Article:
GLBT History Museum Presents "The Birth of the Rainbow Flag"

Monday Jun 18, 2012

San Francisco, CA - The GLBT History Museum has announced the first temporary exhibit in its new Corner Gallery space: "The Birth of the Rainbow Flag" focuses on the origins of an internationally recognized symbol of the gay, lesbian, bisexual and transgender community.

In addition, the museum will unveil two new displays as part of its long-term exhibition "Our Vast Queer Past: Celebrating San Francisco's GLBT History." The exhibits will highlight the diversity of GLBT approaches to faith and family.

On display June 18 through August 31, the rainbow flag exhibit is a small, focused display that showcases one of the treasures from the archives of the GLBT Historical Society: the Singer sewing machine that designer Gilbert Baker used to create the first two rainbow flags.

Baker produced the flags for the 1978 Pride Parade in San Francisco -- the only Pride parade in which Harvey Milk participated during his brief term as California's first openly gay elected official. Also on display are photographs of the now-lost 1978 flags, as well as Baker's hand-dyed recreation of the original design.

The updates to "Our Vast Queer Past," likewise opening on June 18, bring two new themes into the museum's kaleidoscopic portrayal of the past 100 years of GLBT life in San Francisco.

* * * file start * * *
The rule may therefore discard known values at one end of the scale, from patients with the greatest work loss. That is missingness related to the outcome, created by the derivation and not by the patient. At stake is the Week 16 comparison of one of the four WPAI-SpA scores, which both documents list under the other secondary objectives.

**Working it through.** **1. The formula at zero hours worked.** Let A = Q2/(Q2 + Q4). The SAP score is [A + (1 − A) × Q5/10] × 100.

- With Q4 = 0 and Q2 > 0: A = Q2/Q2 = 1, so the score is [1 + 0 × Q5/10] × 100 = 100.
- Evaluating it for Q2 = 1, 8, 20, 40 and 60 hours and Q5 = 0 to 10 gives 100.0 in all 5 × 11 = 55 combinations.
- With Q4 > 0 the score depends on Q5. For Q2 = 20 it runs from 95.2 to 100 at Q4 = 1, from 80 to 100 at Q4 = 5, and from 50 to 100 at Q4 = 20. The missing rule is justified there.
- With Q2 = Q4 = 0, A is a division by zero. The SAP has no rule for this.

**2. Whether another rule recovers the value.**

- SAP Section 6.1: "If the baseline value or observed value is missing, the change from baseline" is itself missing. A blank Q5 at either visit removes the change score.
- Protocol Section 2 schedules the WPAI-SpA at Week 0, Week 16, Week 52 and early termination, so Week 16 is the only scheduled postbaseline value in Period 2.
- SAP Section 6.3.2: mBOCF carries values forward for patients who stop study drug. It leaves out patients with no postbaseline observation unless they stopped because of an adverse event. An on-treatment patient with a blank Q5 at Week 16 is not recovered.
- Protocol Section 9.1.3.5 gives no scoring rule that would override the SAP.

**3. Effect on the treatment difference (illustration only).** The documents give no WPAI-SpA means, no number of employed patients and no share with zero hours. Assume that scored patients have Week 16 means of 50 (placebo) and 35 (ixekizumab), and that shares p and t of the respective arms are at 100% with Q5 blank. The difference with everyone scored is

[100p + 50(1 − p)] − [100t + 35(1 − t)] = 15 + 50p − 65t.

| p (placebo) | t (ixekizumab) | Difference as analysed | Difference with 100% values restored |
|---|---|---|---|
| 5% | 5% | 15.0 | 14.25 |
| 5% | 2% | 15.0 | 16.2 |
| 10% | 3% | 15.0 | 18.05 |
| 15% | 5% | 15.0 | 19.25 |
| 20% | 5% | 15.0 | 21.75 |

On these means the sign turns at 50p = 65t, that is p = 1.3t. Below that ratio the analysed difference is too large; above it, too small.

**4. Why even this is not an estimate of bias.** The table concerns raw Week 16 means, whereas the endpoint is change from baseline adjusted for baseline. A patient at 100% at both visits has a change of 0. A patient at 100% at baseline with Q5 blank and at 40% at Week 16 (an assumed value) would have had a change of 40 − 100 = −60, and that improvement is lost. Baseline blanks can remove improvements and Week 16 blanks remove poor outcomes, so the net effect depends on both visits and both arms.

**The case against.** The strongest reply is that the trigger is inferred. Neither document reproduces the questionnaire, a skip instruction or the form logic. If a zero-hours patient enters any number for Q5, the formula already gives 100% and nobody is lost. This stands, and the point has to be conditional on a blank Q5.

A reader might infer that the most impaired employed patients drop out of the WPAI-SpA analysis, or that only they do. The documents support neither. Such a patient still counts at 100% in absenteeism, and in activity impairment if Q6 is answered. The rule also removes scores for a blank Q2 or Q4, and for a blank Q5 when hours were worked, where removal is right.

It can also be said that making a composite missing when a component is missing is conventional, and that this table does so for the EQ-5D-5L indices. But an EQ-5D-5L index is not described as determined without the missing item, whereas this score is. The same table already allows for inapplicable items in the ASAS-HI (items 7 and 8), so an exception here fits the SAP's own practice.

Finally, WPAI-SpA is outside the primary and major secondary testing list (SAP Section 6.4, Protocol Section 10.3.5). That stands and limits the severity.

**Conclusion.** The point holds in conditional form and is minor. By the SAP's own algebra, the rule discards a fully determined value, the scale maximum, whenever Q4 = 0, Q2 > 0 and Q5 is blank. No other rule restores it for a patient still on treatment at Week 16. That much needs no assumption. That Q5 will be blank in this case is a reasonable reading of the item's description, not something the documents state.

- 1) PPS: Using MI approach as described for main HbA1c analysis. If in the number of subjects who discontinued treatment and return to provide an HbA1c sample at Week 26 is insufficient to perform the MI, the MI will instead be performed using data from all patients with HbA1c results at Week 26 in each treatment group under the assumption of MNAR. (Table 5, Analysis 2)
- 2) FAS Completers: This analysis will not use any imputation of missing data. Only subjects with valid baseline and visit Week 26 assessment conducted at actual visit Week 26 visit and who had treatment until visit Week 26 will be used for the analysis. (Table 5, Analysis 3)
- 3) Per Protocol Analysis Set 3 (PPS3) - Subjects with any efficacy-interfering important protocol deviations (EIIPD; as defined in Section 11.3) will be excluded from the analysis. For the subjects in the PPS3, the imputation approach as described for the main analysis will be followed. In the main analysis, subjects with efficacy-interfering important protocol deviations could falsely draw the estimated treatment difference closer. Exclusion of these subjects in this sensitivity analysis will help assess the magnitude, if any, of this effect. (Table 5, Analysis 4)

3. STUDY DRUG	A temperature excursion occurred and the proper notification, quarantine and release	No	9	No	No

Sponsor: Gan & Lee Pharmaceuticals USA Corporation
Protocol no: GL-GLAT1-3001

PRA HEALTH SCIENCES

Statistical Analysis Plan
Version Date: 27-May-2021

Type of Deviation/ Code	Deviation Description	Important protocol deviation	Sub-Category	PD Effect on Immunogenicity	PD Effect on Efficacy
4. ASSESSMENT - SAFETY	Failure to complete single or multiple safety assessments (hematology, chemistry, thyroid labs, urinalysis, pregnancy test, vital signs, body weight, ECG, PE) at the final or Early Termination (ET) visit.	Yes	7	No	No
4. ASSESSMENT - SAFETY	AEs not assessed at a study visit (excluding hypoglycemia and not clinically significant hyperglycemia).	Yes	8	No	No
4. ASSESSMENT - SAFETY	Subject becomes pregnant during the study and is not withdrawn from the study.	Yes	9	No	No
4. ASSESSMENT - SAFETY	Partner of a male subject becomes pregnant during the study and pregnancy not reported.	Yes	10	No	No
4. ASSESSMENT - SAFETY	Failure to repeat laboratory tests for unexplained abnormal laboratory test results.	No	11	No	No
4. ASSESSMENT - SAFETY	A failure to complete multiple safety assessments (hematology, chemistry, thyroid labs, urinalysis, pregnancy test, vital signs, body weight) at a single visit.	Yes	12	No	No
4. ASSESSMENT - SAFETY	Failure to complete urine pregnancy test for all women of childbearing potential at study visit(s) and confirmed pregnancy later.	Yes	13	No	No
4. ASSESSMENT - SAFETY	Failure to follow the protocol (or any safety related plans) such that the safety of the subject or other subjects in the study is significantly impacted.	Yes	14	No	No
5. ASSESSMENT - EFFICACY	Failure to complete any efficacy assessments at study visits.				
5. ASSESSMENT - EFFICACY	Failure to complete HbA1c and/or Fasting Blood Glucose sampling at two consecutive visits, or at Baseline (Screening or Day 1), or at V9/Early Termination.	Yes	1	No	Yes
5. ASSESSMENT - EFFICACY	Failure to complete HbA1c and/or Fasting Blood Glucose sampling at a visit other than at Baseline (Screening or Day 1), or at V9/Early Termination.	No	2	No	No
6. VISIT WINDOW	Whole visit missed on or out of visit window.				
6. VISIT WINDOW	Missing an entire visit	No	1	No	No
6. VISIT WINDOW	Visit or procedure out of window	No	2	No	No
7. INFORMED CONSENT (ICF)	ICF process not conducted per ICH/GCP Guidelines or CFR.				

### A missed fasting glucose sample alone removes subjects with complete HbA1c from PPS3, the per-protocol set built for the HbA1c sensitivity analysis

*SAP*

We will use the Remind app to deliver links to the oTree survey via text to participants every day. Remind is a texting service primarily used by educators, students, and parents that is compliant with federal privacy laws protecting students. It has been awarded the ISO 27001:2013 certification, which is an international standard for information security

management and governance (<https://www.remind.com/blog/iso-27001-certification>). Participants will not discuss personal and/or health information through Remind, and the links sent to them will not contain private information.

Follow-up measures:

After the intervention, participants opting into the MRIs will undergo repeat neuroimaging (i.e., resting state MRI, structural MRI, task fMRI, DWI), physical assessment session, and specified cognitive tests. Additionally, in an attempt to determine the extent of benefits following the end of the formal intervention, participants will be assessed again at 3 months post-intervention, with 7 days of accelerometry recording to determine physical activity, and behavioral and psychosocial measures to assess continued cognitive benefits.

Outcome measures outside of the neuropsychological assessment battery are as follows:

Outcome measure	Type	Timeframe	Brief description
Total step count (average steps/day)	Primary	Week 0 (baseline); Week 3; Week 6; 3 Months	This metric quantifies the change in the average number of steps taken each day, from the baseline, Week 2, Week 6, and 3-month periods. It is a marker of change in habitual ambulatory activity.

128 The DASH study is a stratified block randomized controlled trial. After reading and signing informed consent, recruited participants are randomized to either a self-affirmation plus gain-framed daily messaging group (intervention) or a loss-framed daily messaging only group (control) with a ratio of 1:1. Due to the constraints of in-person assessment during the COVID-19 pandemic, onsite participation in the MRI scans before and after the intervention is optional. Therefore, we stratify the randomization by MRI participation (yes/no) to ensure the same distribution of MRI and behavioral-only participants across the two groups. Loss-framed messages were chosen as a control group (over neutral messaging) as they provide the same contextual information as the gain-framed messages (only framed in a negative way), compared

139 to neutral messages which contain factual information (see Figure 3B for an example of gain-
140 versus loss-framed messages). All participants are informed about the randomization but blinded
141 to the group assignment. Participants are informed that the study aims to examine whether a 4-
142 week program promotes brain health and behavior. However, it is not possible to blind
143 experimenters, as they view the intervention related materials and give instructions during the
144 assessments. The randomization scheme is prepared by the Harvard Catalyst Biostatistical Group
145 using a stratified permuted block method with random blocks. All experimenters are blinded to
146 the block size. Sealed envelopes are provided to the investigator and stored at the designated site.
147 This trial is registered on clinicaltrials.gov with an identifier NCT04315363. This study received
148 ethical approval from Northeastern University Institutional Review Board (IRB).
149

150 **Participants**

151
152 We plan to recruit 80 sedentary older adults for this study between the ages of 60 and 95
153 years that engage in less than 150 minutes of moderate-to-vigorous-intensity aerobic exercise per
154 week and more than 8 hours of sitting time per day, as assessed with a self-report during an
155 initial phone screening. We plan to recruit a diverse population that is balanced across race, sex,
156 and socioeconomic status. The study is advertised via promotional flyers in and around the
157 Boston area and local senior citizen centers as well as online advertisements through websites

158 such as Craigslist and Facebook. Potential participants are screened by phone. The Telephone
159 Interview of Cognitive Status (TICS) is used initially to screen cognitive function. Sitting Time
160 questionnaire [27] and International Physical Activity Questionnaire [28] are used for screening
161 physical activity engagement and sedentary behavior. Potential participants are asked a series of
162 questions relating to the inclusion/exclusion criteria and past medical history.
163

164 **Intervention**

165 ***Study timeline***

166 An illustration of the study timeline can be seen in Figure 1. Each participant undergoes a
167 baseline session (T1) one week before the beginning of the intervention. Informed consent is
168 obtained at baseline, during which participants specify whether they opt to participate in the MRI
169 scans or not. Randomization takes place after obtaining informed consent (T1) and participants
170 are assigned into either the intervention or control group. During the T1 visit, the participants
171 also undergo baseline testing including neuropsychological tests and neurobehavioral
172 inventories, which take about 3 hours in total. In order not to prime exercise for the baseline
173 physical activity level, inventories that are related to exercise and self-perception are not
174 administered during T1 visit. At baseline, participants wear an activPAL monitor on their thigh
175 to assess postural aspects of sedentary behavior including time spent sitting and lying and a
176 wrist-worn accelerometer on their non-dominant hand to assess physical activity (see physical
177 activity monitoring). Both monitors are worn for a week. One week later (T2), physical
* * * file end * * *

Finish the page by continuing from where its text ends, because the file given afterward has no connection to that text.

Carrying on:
Baker produced the flags for the 1978 Pride Parade in San Francisco -- the only Pride parade in which Harvey Milk participated during his brief term as California’s first openly gay elected official.

Each consists of one display case with a targeted selection of archival materials and artifacts:

  • "Faith: Inside/Outside/Against" examines the struggle by San Francisco's GLBT believers to claim space inside traditional religions, as well as GLBT participation in alternative spiritualities and in atheist and humanist critiques.

  • "Premarital Bonds: Creating Family Before Marriage Equality" looks at how GLBT San Franciscans created chosen families and other forms of kinship before the emergence of state recognition for same-sex couples.

    Admission to the museum is $5.00 general; $3.00 for California students; and free for members.

    The GLBT History Museum is the first full-scale, stand-alone museum of its kind in the United States. The museum is a project of the GLBT Historical Society, a research center and archives founded in 1985 that houses one of the world's largest collections of lesbian, gay, bisexual and transgender historical materials.

    For more information, visit www.glbthistory.org.

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